Tankless natural gas water heater

I have a Navian tankless water heater that I have had for about 8 years. I have had nothing but problems. I want to change it out to either a Rinnai or a Rheem water heater. I need about a 9.5 gpm or greater at 199,000BTU rating. I already have the 3/4" gas line and the 3/4" water line and the condensate drain set up plus the 3" PVC vent lines so there is no reason to discuss these. My question is which one is better. I would like one with a recirculating pump
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On Wed, 13 Jun 2018 12:58:05 -0700 (PDT), snipped-for-privacy@gmail.com wrote:

I would suspect either one will be better than you had, as the technology has matured somewhat - but either one is still liable to be more trouble than "I" would put up with. Cut your losses and install a tank unit.
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On Wednesday, June 13, 2018 at 3:53:20 PM UTC-5, Clare Snyder wrote:

Several weeks ago on 'Ask This Old House' Richard Trethewy (I hope I spelled that correctly) went to a man's house that had one of these tankless water heaters that was giving him problems. Boy, what a set up he had, but Richard reminded the audience you WILL have trouble with these type of water heaters just like you will with a regular tank system. The warranty is about the same but the expense is terrible considering the length of service is no better. True, you don't have a standing tank and only use the water when needed but for that amount of money and set up I'd expect a 25 year guarantee. I guess that's one of the reason I opted for another regular hot water heater last year.
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On 6/13/2018 11:19 PM, ItsJoanNotJoann wrote:

It is not an option on our new house in spite of other energy saving options. Gas with regular tank. OK by me.
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On Thursday, June 14, 2018 at 8:02:40 AM UTC-4, Ed Pawlowski wrote:

Big factor for me is with a tank you have hot water during power outages that lasts at least a day, if you use it reasonably. You could even take a couple of very quick showers if necessary. And with natural gas and a basic tank type with a pilot light, you have unlimited hot water.
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On 6/14/18 5:58 AM, trader_4 wrote:

if you can't go a couple of days without a shower, you should see a doctor about that
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On 06/14/2018 07:58 AM, trader_4 wrote:
[snip]

That (having hot water during a power outage) is important for me too. Also, power outages often happen on the coldest days.
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Mark Lloyd
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On 6/14/18 1:38 PM, Mark Lloyd wrote:

just curious, when the power goes out, short of a hurricane, how long does that last and if it lasts days, does the ability to pump water still exist?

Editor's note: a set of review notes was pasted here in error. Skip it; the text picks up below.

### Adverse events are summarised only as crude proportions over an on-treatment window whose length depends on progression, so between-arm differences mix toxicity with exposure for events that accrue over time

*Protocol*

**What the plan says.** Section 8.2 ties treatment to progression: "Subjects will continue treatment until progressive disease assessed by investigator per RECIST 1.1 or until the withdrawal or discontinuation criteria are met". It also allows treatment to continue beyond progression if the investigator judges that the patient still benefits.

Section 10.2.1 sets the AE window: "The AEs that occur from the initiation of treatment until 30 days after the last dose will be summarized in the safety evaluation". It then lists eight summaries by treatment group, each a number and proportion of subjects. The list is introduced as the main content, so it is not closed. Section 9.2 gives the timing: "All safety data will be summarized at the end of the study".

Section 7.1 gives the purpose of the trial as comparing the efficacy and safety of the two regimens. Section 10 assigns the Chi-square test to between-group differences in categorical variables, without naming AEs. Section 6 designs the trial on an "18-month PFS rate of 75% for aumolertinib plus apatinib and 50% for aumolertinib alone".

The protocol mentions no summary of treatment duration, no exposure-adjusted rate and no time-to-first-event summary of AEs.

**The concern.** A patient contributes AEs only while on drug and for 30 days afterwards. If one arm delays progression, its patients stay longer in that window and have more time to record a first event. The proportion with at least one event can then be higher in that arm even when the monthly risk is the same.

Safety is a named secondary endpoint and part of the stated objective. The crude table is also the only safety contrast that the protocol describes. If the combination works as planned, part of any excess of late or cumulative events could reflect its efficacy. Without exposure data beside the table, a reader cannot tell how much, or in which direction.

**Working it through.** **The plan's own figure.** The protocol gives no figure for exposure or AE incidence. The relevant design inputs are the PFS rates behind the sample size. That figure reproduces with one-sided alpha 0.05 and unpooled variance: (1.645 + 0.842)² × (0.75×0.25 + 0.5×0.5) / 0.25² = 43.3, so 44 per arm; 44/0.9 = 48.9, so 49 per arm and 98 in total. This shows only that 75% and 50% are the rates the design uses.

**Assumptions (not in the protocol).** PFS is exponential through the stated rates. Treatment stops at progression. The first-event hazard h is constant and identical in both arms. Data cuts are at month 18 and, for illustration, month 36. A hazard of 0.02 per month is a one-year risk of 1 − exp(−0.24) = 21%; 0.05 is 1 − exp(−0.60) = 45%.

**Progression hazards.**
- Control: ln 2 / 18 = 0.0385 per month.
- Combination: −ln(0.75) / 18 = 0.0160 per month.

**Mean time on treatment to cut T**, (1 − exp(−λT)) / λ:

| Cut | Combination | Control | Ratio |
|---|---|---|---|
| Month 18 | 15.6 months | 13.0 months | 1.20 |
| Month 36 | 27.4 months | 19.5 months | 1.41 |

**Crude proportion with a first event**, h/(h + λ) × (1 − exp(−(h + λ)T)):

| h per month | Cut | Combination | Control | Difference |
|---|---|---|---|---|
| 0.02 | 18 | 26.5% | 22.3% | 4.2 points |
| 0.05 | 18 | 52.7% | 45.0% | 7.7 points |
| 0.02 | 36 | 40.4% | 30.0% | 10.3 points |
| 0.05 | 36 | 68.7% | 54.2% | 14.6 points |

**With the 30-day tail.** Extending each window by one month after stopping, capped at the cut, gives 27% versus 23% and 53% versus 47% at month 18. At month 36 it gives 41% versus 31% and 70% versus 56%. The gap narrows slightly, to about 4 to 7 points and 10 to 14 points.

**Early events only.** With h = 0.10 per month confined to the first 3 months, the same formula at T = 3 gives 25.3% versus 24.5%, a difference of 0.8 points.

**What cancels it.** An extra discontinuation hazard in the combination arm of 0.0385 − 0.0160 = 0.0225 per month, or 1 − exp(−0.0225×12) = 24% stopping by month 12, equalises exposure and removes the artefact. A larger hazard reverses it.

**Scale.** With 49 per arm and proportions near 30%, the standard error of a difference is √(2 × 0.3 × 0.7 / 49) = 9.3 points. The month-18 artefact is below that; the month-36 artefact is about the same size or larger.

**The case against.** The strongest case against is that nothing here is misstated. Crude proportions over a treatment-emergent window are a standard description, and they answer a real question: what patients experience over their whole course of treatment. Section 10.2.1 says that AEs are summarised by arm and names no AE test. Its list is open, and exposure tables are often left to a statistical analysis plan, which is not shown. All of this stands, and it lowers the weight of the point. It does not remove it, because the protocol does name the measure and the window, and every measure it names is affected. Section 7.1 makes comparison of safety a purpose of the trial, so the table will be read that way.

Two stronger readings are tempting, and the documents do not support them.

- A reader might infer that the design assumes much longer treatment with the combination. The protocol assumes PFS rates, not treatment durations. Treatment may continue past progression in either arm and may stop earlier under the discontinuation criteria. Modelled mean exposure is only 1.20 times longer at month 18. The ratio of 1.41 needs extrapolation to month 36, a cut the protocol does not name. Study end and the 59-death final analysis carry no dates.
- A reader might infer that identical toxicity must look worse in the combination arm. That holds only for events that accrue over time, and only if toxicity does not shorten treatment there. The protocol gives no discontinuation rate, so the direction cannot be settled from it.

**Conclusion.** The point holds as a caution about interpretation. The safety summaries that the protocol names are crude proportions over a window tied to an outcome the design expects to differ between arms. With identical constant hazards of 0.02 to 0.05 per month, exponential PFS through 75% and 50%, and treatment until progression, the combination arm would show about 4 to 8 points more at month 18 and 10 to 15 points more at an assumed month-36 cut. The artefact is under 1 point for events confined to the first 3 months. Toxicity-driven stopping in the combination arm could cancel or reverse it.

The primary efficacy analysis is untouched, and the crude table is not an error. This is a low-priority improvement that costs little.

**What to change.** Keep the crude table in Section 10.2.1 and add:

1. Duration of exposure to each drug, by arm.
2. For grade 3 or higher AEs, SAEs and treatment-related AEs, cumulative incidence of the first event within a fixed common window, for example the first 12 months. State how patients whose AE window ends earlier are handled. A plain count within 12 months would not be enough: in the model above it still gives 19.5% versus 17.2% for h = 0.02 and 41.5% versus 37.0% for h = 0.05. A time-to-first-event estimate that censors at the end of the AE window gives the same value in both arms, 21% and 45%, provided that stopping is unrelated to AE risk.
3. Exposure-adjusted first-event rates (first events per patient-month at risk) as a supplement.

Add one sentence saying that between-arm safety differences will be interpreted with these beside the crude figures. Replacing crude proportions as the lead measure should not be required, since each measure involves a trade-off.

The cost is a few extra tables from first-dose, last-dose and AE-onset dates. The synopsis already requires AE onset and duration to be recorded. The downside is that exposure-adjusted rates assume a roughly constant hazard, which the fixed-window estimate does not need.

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On 6/15/2018 9:10 PM, ZZyXX wrote:

With town wter it is pumped as they have backup power. My tank would last a couple of days.
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That;s ok when they work - - - -
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On Thursday, June 14, 2018 at 7:02:40 AM UTC-5, Ed Pawlowski wrote:

I was raised in a house with gas heat, kitchen range, and water heater. This house is also gas powered and I love that IF I should run out of hot water the recovery is so fast!
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On Thursday, June 14, 2018 at 9:00:38 AM UTC-4, ItsJoanNotJoann wrote:

Yep. I see tankless fitting special applications, like where you really need unlimited hot water in large quantity, frequently. Like maybe a big shore rental property, where 8 people could be coming back from the beach at the same time. But for a typical home, there is little advantage and a lot of downside. The only advantage I'd see is eliminating standy losses. But, as I've said before, the whole gas bill here in summer is ~$17, which includes hot water and some gas grilling outside. That hot water includes usage and standby loses at the tank. So, how big could the standby losses be? Clearly they aren't significant and that's with a basic tank, with pilot. The next step up would be a higher efficiency tank type that would reduce standby losses more. So, I've never seen the math.
I'm feeling a little bad for the OP. No one can give him advice on which unit to buy, problem is I don't recall seeing anyone on here who has one. He's in a little different situation, he's already got one so no issues with running gas lines sufficient to support it, etc, all the usual stuff. But from what I've seen, the tankless unit itself costs ~$700 more than a tank type. I don't see the math adding up.
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On Thu, 14 Jun 2018 06:00:34 -0700 (PDT), ItsJoanNotJoann

So?? Tank or tankless??
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On Thursday, June 14, 2018 at 10:19:50 PM UTC-5, Clare Snyder wrote:

I answered that question in the very thread you asked 'Tank or tankless??'
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